2007 State New Economy Index

92 Pages Posted: 7 Mar 2007

See all articles by Robert D. Atkinson

Robert D. Atkinson

Information Technology and Innovation Foundation

Daniel K. Correa

Yale Law School

Date Written: February 27, 2007


The 2007 State New Economy Index, released by the Ewing Marion Kauffman Foundation and the Information Technology and Innovation Foundation (ITIF), is a state-by-state analysis of how state economies are transforming from an old industrial economic model based on smokestack chasing in which economic development success is measured by the number of big company relocations rather than in the creation and retention of high value-added, high-wage jobs.

The Index, which expands on two earlier reports issued in 1999 and 2002, uses 26 indicators from a variety of sources to rank each state on the extent to which their economies are structured and operate to effectively compete regionally as well as globally. It examines the degree to which state economies are knowledge-based, globalized, entrepreneurial, information technology-driven and innovation-based.

Perhaps the most important driver of the new economy, according to the Index, is the information technology revolution that is transforming virtually all industries and driving increased productivity. The good news is that various industrial sectors such as health care, education, transportation, government, real estate and others are at the early stages of digital transformation, and as they transform, productivity promises to continue to grow.

On the other hand, technology has ushered in a new global competitive challenge to state economies. It has made it possible for more work to be done at a distance prompting many developing nations to establish the infrastructure, skilled workforce and business climate to be attractive locations for this work, and at a much lower cost. For example, in the past two decades, the number of industrial manufacturing relocations and significant expansions in the United States has fallen from an average of 5,139 per year for 1995-2000, to 3,162 in 2005.

According to the Index, states at the top of the ranking tend to have a high concentration of managers, professionals and college-educated residents working in knowledge jobs. Their companies tend to be more geared toward global markets, both in terms of export orientation and the amount of foreign direct investments.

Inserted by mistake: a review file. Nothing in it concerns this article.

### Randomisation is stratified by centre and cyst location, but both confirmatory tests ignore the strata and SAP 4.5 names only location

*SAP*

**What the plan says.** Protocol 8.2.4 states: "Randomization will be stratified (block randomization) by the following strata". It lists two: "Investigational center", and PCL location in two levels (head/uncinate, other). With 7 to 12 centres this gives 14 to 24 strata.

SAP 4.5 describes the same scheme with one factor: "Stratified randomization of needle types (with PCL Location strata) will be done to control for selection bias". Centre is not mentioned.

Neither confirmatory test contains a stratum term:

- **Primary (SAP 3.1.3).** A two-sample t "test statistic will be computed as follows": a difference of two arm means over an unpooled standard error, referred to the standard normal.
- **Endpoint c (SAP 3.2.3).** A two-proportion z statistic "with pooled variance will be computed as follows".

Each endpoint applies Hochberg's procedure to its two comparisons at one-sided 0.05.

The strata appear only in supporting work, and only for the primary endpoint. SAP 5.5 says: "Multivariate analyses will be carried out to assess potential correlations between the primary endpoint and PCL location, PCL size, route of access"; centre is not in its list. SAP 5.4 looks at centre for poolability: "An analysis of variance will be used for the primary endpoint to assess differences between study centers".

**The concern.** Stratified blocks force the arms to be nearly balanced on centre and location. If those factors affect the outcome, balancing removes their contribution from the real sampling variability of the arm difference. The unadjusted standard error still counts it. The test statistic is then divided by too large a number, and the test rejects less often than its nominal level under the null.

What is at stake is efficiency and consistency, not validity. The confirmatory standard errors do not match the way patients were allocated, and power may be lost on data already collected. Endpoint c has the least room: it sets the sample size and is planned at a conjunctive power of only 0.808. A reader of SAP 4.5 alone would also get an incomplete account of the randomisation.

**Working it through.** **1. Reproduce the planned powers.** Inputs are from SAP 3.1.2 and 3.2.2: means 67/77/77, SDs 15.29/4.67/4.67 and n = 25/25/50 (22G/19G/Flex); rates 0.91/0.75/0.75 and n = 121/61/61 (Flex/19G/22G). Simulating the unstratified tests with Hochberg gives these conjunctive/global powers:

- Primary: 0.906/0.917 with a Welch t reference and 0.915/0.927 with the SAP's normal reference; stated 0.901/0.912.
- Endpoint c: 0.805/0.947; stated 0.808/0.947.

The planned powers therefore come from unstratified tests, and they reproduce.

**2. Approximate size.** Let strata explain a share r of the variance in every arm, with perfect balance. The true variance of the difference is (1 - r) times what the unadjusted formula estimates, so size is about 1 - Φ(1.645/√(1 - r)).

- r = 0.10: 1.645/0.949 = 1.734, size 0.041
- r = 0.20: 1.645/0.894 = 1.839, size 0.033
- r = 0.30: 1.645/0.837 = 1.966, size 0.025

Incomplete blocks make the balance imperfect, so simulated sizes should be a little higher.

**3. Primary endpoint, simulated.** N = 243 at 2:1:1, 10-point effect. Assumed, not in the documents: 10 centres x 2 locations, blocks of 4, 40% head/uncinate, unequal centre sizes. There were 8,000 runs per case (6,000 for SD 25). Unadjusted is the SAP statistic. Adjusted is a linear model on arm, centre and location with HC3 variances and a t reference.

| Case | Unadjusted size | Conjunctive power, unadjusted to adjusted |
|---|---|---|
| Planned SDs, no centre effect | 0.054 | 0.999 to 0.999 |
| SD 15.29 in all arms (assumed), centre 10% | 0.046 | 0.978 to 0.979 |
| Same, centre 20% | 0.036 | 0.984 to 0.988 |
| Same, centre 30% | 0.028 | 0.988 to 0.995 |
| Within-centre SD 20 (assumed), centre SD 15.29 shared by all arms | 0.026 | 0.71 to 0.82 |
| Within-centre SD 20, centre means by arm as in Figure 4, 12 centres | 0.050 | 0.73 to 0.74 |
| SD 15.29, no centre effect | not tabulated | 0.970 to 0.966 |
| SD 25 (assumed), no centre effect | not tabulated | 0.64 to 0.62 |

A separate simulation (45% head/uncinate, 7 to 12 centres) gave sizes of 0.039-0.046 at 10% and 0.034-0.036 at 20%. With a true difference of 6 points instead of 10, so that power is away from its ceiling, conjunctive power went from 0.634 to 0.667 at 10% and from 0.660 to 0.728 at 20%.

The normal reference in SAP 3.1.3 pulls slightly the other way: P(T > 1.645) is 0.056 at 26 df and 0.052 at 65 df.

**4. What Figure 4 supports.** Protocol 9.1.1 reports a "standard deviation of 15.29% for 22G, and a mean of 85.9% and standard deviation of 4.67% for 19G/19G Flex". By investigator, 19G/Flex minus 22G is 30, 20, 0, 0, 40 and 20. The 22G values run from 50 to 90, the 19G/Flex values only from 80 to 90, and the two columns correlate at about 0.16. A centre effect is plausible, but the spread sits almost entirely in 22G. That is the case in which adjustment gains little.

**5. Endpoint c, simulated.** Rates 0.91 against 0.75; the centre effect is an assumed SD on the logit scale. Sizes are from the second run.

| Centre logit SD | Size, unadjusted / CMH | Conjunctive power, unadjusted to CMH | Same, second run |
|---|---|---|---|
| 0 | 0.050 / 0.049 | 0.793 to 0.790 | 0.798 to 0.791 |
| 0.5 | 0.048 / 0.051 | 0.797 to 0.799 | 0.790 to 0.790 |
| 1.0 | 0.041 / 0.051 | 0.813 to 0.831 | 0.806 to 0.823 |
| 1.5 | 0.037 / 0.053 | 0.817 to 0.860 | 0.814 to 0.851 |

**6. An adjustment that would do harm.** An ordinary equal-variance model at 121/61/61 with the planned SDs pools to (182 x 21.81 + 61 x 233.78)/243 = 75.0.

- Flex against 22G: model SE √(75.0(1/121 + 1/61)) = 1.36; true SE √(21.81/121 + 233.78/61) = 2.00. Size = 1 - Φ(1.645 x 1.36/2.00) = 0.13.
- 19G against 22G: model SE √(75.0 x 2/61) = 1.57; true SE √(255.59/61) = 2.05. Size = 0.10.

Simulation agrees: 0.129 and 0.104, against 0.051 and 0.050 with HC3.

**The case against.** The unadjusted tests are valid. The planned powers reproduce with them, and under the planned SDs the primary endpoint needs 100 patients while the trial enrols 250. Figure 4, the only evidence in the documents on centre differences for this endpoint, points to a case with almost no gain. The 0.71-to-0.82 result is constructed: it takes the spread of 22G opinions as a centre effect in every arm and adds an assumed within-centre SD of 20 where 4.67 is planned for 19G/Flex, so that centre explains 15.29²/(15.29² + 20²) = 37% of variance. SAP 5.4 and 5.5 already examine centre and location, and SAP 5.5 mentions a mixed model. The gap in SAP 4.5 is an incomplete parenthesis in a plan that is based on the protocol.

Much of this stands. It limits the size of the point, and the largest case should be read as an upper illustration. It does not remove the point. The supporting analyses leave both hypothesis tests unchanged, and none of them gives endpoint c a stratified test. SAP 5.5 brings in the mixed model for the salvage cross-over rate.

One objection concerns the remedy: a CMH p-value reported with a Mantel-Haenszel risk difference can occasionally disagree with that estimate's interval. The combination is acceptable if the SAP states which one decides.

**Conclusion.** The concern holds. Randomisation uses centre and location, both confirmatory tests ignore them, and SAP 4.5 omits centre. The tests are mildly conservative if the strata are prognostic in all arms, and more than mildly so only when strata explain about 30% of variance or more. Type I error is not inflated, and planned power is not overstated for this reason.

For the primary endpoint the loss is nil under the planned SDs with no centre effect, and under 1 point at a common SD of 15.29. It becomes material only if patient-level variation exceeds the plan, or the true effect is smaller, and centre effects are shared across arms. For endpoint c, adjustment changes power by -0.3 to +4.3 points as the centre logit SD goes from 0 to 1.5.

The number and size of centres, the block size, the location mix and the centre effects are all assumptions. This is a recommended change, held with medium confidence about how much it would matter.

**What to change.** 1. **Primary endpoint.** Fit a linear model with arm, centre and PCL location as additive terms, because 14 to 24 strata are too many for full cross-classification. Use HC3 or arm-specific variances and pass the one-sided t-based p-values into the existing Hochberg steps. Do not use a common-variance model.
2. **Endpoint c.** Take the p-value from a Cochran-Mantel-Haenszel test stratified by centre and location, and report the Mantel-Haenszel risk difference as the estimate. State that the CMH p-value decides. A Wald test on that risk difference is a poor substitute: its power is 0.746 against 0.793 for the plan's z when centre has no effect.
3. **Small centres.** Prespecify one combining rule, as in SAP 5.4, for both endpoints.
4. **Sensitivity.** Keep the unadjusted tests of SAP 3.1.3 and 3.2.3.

All the states at the top of the ranking also show above-average levels of entrepreneurship, even those that are not growing rapidly in employment. Most are at the forefront of the information technology and Internet revolutions, with a large share of their institutions and residents embracing the digital economy. Most have a solid infrastructure that fosters and supports technological innovation and many have high levels of domestic and foreign immigration of highly mobile, highly skilled knowledge workers seeking good employment opportunities coupled with a good quality of life.

Conversely, states ranking at the bottom of the Index tend to depend on natural resources or on mass production manufacturing and rely on low costs rather than innovative capacity to gain advantage.

Massachusetts has held the top spot on the State Index issued in 1999, 2002 and 2007, while New Jersey and Maryland have each made a steady climbs with each Index to close the gap and take the second and third place rankings this year. Wisconsin, Vermont, North Dakota and Rhode Island made the greatest strides on the Index from 2002 to 2007, while Missouri, Maine, Oregon, Arizona, New Mexico, Oklahoma, and Hawaii recording the biggest decline in the rankings over the last five years.

Given some states' reputations as technology-based, New Economy states, their scores seem surprising at first. For example, North Carolina and New Mexico rank 26th and 33rd, respectively, in spite of the fact that the region around Research Triangle Park (in the Raleigh-Durham metro area) boasts top universities, a highly educated workforce, cutting-edge technology companies, and global connections, while Albuquerque is home to leading national laboratories and an appealing quality of life. In both cases, however, many parts of the state outside these metropolitan regions are more rooted in the old economy.

With the economic indicators as a reference, the Index also outlines an eight-point public policy framework of best practices that state officials can use as a guide to transform their economies and ensure raising standards of living for their residents.

Keywords: economic development, economic growth, competetiveness, innovation, digital economy, economic dynamism, globalization, knowledge jobs

JEL Classification: O01, O14, 018, M13, R00, R58

Suggested Citation

Atkinson, Robert D. and Correa, Daniel K., 2007 State New Economy Index (February 27, 2007). Available at SSRN: https://ssrn.com/abstract=965869 or http://dx.doi.org/10.2139/ssrn.965869

Robert D. Atkinson (Contact Author)

Information Technology and Innovation Foundation ( email )

1101 K Street N.W.
Suite 610
Washington, DC 20005
United States

Daniel K. Correa

Yale Law School ( email )

P.O. Box 208215
New Haven, CT 06520-8215
United States

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